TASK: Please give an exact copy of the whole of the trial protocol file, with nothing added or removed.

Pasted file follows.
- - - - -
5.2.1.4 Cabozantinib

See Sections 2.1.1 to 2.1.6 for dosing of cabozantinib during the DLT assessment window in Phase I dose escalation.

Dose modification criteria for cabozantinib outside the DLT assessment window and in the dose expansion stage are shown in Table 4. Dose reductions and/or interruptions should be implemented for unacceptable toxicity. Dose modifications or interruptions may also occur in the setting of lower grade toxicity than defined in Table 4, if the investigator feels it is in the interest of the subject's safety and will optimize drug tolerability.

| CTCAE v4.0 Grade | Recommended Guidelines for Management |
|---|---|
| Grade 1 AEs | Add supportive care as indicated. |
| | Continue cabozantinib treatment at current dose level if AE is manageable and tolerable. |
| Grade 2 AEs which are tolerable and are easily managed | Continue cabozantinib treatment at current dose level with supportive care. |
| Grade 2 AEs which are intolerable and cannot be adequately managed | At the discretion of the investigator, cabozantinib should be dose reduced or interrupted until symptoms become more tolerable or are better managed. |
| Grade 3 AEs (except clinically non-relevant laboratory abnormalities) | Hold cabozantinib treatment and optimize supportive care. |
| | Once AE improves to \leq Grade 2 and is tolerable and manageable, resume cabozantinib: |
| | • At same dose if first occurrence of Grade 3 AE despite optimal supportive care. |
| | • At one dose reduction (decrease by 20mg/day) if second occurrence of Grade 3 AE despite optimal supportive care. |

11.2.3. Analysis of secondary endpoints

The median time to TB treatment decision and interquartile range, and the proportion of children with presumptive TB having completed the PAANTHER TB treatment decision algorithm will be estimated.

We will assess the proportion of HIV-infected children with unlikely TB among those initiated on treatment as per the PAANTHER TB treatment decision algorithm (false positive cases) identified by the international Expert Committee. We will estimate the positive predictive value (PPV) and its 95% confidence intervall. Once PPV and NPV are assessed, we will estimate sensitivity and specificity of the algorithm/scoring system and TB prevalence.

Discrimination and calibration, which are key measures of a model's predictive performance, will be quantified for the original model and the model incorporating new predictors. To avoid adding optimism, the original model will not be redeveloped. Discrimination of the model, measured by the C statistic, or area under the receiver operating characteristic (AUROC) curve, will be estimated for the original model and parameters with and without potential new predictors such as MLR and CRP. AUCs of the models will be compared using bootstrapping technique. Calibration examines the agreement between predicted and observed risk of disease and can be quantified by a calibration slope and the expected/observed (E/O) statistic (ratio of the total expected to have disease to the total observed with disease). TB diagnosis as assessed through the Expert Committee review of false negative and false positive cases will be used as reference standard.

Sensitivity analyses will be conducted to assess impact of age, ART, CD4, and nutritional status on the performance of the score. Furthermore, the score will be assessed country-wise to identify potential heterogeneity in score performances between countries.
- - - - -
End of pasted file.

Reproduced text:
5.2.1.4 Cabozantinib

See Sections 2.1.1 to 2.1.6 for dosing of cabozantinib during the DLT assessment window in Phase I dose escalation.

Dose modification criteria for cabozantinib outside the DLT assessment window and in the dose expansion stage are shown in Table 4. Dose reductions and/or interruptions should be implemented for unacceptable toxicity. Dose modifications or interruptions may also occur in the setting of lower grade toxicity than defined in Table 4, if the investigator feels it is in the interest of the subject's safety and will optimize drug tolerability.

| CTCAE v4.0 Grade | Recommended Guidelines for Management |
|---|---|
| Grade 1 AEs | Add supportive care as indicated. |
| | Continue cabozantinib treatment at current dose level if AE is manageable and tolerable. |
| Grade 2 AEs which are tolerable and are easily managed | Continue cabozantinib treatment at current dose level with supportive care. |
| Grade 2 AEs which are intolerable and cannot be adequately managed | At the discretion of the investigator, cabozantinib should be dose reduced or interrupted until symptoms become more tolerable or are better managed. |
| Grade 3 AEs (except clinically non-relevant laboratory abnormalities) | Hold cabozantinib treatment and optimize supportive care. |
| | Once AE improves to \leq Grade 2 and is tolerable and manageable, resume cabozantinib: |
| | • At same dose if first occurrence of Grade 3 AE despite optimal supportive care. |
| | • At one dose reduction (decrease by 20mg/day) if second occurrence of Grade 3 AE despite optimal supportive care. |

11.2.3. Analysis of secondary endpoints

The median time to TB treatment decision and interquartile range, and the proportion of children with presumptive TB having completed the PAANTHER TB treatment decision algorithm will be estimated.

We will assess the proportion of HIV-infected children with unlikely TB among those initiated on treatment as per the PAANTHER TB treatment decision algorithm (false positive cases) identified by the international Expert Committee. We will estimate the positive predictive value (PPV) and its 95% confidence intervall. Once PPV and NPV are assessed, we will estimate sensitivity and specificity of the algorithm/scoring system and TB prevalence.

Discrimination and calibration, which are key measures of a model's predictive performance, will be quantified for the original model and the model incorporating new predictors. To avoid adding optimism, the original model will not be redeveloped. Discrimination of the model, measured by the C statistic, or area under the receiver operating characteristic (AUROC) curve, will be estimated for the original model and parameters with and without potential new predictors such as MLR and CRP. AUCs of the models will be compared using bootstrapping technique. Calibration examines the agreement between predicted and observed risk of disease and can be quantified by a calibration slope and the expected/observed (E/O) statistic (ratio of the total expected to have disease to the total observed with disease). TB diagnosis as assessed through the Expert Committee review of false negative and false positive cases will be used as reference standard.

Sensitivity analyses will be conducted to assess impact of age, ART, CD4, and nutritional status on the performance of the score. Furthermore, the score will be assessed country-wise to identify potential heterogeneity in score performances between countries.